The village of Mere Barton is facing a time of upheaval, with traditional rural lifestyles being forced out by the demands of newcomers in search of a countryside idyll.
When local author Sheila Malory is asked to research the history of the village, she has her reservations; 'The Book' is one of the many projects of Annie Roberts.
Miserly and controlling, Annie is at the heart of everything that goes on in Mere Barton, much to the resentment of her fellow villagers.
Indeed, it seems that hardly anyone - not even the local rector - has a good word to say about her.
When Annie suffers a fatal bout of self-inflicted food poisoning, there is more relief than grief around the village.
However, as Sheila continues to work on the local history, she discovers that Annie's influence was due to more than just her forceful personality.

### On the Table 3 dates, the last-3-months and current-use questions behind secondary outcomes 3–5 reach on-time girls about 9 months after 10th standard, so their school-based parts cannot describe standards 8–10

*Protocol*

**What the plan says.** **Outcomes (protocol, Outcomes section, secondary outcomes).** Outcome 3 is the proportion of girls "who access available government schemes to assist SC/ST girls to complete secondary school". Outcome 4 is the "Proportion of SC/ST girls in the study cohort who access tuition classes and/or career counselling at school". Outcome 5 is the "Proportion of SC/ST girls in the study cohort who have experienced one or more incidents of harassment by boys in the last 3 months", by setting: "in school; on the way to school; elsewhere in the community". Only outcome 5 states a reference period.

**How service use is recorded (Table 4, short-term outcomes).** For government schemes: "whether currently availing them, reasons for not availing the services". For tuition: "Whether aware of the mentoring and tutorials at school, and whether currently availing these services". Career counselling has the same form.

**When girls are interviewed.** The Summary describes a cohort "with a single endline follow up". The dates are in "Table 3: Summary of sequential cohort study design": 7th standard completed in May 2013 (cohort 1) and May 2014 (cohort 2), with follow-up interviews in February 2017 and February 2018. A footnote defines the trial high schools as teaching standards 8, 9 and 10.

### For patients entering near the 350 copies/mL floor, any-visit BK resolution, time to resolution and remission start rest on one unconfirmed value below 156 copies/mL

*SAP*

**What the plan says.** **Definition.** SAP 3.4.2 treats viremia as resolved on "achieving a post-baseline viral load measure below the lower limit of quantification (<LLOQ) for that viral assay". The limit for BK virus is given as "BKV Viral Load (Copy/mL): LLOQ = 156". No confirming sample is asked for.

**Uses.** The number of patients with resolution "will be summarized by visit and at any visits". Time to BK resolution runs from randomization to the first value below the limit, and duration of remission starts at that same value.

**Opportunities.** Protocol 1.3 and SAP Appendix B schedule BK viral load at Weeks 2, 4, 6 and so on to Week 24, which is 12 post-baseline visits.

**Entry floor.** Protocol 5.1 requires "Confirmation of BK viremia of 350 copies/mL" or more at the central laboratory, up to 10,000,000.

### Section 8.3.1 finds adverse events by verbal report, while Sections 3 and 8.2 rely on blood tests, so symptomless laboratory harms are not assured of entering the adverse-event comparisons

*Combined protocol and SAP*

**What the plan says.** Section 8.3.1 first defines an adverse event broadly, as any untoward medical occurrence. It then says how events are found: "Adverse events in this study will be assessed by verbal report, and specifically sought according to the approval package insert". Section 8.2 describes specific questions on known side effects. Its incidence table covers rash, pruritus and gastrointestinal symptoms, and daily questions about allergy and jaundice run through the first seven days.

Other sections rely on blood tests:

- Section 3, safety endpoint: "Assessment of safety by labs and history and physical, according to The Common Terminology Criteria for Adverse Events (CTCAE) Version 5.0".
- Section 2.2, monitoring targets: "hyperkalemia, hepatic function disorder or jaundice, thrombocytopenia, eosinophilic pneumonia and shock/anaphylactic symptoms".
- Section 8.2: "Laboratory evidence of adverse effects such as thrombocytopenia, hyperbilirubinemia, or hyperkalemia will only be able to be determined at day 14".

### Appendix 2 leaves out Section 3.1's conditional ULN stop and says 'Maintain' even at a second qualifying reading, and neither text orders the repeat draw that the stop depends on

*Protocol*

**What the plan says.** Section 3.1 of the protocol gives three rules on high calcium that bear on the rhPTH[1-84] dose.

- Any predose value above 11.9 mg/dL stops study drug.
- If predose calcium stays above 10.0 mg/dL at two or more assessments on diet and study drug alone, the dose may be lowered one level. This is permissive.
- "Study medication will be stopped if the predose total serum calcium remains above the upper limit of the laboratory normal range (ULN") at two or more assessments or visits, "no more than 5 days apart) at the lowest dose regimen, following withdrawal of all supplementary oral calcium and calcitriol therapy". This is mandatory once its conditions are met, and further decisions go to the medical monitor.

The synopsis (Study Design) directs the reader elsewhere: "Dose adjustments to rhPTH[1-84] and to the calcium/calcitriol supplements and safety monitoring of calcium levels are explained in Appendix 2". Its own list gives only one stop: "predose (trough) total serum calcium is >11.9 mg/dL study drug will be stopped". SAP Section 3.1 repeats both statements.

Was the death as accidental as it first seemed? And which of Annie's adversaries had the most compelling motive?
An intriguing mystery containing a tangled web of guilt and deceit, "Any Man's Death" will enthral armchair detectives everywhere.
- Format: Hardback
- Pages: 288 pages
- Publisher: Allison & Busby
- Publication Date: 26/10/2009
- Category: Crime & mystery
- ISBN: 9780749007089
- Paperback from £5.95
- EPUB from £5.60
Showing 1 - 1 of 1 reviews.
Review by redfiona
There's a very strange feel to this novel. It's almost like it can't decide what it wants to be, a sort of cosy, chummy murder mystery like Midsommer Murders, or something more along the lines of a psychological murder mystery. I think that in the hands of an author who wrote more clearly, this is a mixture that could work well, but this is not that author. It took me until about chapter four to figure out who was narrating, and who said what frequently confused me.The behaviour of the characters also didn't sit well with what we knew of them. Characters who had been blackmailed and had managed to keep their secrets from everyone but the blackmailer were suddenly blabbing about them to the investigating character, which shows an awful lot of trust, the reason for which is never explained.I think the book just doesn't quite work.